Tim Paine reaches his fifty with a single in the same over, but he falls to a Shardul Thakur outswinger in the next one, going hard at a drive away from his body and edging to second slip. Australia are 311 for 6 in 99.2 overs. Good reward for Thakur, who’s got the ball to swing consistently all through this innings but has also bowled with better control this morning than he did all of yesterday.

Watching replays now, and Paine really didn’t play that ball well. His front foot went nowhere, and he ended up losing balance and stumbling forwards with his back foot as he reached out to drive.

10.40 am: 300 comes up

Tim Paine clips a half-volley from Shardul Thakur to the square leg boundary to bring up the landmark. Paine and Green have added 29 in the first nine overs of the morning without too much fuss. Natarajan has induced one edge from Green, when he looked to drive a wide one, but the ball flew away between second slip and gully. No third slip, but that’s to be expected in the middle of a significant partnership.

10.15 am: A minor (?) injury scare

Third over of the day, T Natarajan bowls a short ball that slants away from Cameron Green, ending up miles outside off stump. He slashes and misses, and the ball bounces a second time before reaching Rishabh Pant, who’s diving to his right. It hits him on the finger, and the physio comes on for a bit to have a look. He seems okay, though.

Otherwise, the morning so far has been about Green’s driving. He’s about 30 feet tall, he has a big front-foot stride, and he’s standing outside his crease on top of it, to increase his chances of converting good-length balls into drive balls. He hit Natarajan for two glorious fours straight of mid-off in the first over of the day, but he’s also played and missed at a couple outside off. And that big front pad often ends up planted firmly in line with the stumps, so if there’s any inward movement, the lbw is in play. Natarajan tried to angle it into him from left-arm around yesterday, but he’s begun from left-arm over today, no doubt because the ball is still new and he can swing it in, against the angle.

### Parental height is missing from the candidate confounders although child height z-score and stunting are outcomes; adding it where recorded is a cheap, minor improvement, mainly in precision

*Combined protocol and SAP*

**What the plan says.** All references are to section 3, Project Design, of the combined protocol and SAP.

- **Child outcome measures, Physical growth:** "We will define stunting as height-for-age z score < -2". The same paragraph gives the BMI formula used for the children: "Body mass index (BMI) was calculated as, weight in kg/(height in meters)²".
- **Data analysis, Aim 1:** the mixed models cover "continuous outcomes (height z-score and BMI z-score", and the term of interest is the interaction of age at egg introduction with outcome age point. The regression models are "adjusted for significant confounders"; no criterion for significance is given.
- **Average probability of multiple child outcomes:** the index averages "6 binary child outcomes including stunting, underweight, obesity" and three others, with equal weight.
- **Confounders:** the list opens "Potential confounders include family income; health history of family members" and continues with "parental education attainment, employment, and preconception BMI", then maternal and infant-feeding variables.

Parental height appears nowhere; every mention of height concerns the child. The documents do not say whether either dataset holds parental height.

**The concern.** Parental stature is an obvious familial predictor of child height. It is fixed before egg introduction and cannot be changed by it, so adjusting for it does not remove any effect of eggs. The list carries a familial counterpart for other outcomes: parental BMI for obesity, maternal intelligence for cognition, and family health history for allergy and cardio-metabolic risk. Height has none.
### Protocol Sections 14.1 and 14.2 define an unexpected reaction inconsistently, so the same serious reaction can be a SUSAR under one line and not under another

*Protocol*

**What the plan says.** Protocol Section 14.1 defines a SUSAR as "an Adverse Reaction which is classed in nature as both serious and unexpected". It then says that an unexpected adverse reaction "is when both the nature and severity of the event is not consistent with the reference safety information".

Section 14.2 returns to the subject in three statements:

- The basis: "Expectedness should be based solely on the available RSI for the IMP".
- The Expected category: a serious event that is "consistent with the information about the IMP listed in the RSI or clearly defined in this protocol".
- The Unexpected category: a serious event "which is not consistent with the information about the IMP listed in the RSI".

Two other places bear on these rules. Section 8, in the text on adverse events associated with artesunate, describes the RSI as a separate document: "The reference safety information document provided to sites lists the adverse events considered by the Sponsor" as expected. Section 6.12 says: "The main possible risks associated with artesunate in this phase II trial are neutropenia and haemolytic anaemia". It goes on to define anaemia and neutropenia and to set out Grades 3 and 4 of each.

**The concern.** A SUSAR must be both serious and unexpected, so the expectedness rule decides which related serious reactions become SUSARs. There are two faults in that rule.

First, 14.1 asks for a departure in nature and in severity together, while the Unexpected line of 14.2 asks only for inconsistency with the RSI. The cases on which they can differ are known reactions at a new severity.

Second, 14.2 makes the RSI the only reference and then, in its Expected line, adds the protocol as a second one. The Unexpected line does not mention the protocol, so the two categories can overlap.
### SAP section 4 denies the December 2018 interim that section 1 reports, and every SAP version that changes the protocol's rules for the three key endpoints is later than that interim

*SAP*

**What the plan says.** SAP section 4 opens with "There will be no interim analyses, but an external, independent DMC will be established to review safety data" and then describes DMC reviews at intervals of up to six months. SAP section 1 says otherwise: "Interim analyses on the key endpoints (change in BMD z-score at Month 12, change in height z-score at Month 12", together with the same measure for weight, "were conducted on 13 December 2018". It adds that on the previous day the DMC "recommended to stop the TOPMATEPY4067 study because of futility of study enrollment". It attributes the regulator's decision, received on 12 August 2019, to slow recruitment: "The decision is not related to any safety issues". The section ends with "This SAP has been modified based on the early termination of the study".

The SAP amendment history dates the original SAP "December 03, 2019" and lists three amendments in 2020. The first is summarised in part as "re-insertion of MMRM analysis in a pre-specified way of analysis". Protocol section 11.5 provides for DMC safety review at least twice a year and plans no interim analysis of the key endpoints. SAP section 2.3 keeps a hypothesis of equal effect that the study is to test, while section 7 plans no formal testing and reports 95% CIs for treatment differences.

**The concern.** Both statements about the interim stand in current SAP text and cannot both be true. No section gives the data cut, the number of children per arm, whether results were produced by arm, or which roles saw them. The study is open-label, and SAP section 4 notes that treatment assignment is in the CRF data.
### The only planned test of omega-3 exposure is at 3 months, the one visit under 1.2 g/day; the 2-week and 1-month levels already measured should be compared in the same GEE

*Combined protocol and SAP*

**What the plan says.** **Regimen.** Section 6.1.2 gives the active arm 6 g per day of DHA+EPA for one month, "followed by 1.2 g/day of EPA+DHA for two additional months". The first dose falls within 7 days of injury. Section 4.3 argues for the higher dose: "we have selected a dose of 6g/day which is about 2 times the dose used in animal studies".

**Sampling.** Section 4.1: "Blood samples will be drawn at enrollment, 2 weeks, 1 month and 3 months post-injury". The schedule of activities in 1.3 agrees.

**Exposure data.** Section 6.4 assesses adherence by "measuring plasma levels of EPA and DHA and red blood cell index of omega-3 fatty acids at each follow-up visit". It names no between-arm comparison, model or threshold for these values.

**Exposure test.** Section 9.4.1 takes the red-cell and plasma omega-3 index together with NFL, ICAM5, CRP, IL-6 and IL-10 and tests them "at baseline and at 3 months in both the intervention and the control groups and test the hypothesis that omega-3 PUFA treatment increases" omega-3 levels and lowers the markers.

9.55 am: No word yet on Saini

Navdeep Saini hobbled off the field with a groin issue after bowling just 7.5 overs yesterday. The last official word we heard was he had gone for scans. It seems unlikely he’ll bowl today.

9.45 am: Labuschagne rides his luck

Luck has gone Marnus Labuschagne’s way right through this series, and it continued yesterday when Ajinkya Rahane put down a sitter off him at gully, when Australia were 87 for 3. But he batted beautifully to cash in on that fortune, as Dan Brettig observes here.

As a compulsive tinkerer and planner, Labuschagne enjoyed the need to make plans more spontaneously against a less familiar attack, and also on a Brisbane pitch quite unlike any he has seen before.

“Definitely today I had to formulate some plans on the run and keep understanding the situation of what they were doing and I think that’s the part of the game that is really enjoyable, you’ve got to read the situation out there,” he said. “You can look at stuff on a screen and see guys bowl, but only you know out there with the feel of how you can do things and what you can do differently to make life easier out there.”

I particularly enjoyed how he handled Washington Sundar’s leg-stump attack, picking off anything remotely short by rocking back, exposing all his stumps, and punching through the sparsely populated off side.

9.35 am: Can Australia drive home their advantage?

Morning, everyone. Australia are 274 for 5 overnight, and are most likely the happier dressing room at the Gabba. But considering the inexperience running through their injury-ravaged bowling attack, India will be pleased they aren’t entirely out of it yet. Cameron Green and Tim Paine have put on 61, however, and the fate of this Test match may well last in how far Australia’s sixth-wicket pair can extend their partnership.

Karthik Krishnaswamy is a senior sub-editor at ESPNcricinfo